|Herrick, Jeffrey - Jeff|
|Brown, Joel - Natural Resources Conservation Service (NRCS, USDA)|
|Andrews, Susan - Natural Resources Conservation Service (NRCS, USDA)|
|Baldi, German - National University Of San Luis|
|Duniway, Michael - Us Geological Survey (USGS)|
|Peters, Debra - Deb|
|Quinton, Johnathan - Lancaster University|
|Riginos, Corinna - Princeton University|
|Shaver, Patrick - Natural Resources Conservation Service (NRCS, USDA)|
|Twomlow, Steven - International Crops Research Institute For The Semi-Arid Tropics (ICRISAT)|
Submitted to: Rangeland Ecology and Management
Publication Type: Peer Reviewed Journal
Publication Acceptance Date: 7/21/2012
Publication Date: 11/1/2012
Publication URL: http://handle.nal.usda.gov/10113/57181
Citation: Herrick, J.E., Brown, J., Bestelmeyer, B.T., Andrews, S., Baldi, G., Duniway, M., Havstad, K.M., Karl, J.W., Karlen, D.L., Peters, D.C., Quinton, J.N., Riginos, C., Shaver, P.L., Twomlow, S. 2012. Revolutionary land use change in the 21st century: Is (rangeland) science relevant? Rangeland Ecology and Management. 65:590-598.
Interpretive Summary: The earth will need to support 9 billion people by the year 2050. Crop production will need to increase on existing lands and will be expanded onto other lands, including many rangelands. In addition to weather and soil limitations to production, many of these lands are less resilient to degradation. As these lands are converted, the risk of relatively irreversible losses in land potential will increase. Rangeland scientists have traditionally focused only on those lands that are currently managed as rangelands. In this paper, we argue that rangeland scientists must increasingly work with other disciplines to ensure that current rangelands are sustainably managed, regardless of land cover and use. The paper concludes with a discussion of four strategies to increase the relevance of rangeland science to global land management.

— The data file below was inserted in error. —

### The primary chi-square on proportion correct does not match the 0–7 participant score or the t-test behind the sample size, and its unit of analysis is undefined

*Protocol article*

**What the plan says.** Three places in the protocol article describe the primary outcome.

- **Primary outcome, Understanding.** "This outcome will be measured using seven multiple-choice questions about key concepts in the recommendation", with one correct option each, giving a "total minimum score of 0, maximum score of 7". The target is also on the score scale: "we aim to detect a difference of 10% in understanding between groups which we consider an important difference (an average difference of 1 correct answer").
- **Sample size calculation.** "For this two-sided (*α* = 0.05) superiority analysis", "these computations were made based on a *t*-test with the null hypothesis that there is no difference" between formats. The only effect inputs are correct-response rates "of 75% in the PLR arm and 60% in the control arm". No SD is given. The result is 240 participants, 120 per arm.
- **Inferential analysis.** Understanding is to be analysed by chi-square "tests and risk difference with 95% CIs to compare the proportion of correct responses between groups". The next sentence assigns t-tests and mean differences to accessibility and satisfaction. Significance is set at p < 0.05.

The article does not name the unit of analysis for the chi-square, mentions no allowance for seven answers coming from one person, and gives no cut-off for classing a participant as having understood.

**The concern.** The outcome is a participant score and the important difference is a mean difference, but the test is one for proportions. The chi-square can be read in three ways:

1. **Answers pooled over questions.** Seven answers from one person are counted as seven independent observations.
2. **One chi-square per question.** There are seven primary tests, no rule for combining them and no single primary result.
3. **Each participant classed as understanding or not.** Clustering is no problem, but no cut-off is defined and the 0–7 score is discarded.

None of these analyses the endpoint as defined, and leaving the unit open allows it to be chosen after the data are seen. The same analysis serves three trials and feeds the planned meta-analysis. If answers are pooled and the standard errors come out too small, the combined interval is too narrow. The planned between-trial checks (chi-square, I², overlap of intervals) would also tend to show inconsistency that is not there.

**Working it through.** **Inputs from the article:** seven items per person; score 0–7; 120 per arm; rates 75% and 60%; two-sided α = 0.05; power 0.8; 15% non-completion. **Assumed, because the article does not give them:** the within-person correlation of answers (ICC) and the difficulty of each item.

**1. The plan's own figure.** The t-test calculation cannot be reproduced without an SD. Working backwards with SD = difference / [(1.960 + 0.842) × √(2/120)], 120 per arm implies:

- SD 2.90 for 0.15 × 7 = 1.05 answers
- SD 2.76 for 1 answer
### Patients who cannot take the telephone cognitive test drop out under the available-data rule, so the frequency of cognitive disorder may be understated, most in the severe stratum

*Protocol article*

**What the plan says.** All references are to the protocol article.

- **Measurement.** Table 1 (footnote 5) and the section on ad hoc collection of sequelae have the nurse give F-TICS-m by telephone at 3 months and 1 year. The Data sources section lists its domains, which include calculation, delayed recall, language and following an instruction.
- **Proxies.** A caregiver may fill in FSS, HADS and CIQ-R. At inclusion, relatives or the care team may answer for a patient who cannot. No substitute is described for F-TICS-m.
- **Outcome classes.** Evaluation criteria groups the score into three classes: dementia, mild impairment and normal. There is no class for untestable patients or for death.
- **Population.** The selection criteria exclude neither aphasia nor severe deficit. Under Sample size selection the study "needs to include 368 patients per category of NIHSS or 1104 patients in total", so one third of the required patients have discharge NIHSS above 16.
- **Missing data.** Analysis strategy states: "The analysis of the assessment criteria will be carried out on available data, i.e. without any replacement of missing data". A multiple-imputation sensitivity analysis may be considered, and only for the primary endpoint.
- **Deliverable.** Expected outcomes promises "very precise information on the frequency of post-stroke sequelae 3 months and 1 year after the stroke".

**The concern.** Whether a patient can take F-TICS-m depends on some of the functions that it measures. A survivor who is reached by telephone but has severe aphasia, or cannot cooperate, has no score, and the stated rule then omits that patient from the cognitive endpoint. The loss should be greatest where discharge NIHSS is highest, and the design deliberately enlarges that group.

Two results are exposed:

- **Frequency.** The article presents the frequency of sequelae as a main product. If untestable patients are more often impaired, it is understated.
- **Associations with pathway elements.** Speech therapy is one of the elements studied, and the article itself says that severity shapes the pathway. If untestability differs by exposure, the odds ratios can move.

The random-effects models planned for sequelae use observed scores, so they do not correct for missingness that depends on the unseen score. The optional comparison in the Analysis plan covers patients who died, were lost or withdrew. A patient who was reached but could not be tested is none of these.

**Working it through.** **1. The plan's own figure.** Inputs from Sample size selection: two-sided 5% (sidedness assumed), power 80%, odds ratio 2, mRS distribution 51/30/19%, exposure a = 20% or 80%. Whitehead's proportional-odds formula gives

Technical Abstract: Rapidly increasing demand for food, fiber and fuel together with new technologies and the mobility of global capital are driving revolutionary changes in land use throughout the world. Efforts to increase land productivity include conversion of millions of hectares of rangelands to crop production, including many marginal lands with low resistance and resilience to degradation. Sustaining the productivity of these lands requires careful land use planning and innovative management systems. Historically, this responsibility has been left to agronomists and others with expertise in crop production. In this paper, we argue that the revolutionary land use changes necessary to support national and global food security potentially make rangeland science more relevant now than ever. Maintaining and increasing relevance will require a revolutionary change in range science from a discipline that focuses on a particular land use or land cover to one that addresses the challenge of managing all lands that, at one time, were considered to be marginal for crop production. We propose four strategies to increase the relevance of rangeland science to global land management: (1) expand our awareness and understanding of local to global economic, social, and technological trends in order to anticipate and identify drivers and patterns of conversion, (2) emphasize empirical studies and modeling that anticipate the biophysical (ecosystem services) and societal consequences of large-scale changes in land cover and use, (3) significantly increase communication and collaboration with the disciplines and sectors of society currently responsible for managing the new land uses, and (4) develop and adopt a dynamic and flexible resilience-based land classification system and data-supported conceptual models (e.g., State and Transition models) that represent (a) all lands, irrespective of use and (b) the consequences of land conversion to various uses, instead of changes in state or condition that are focused on a single land use.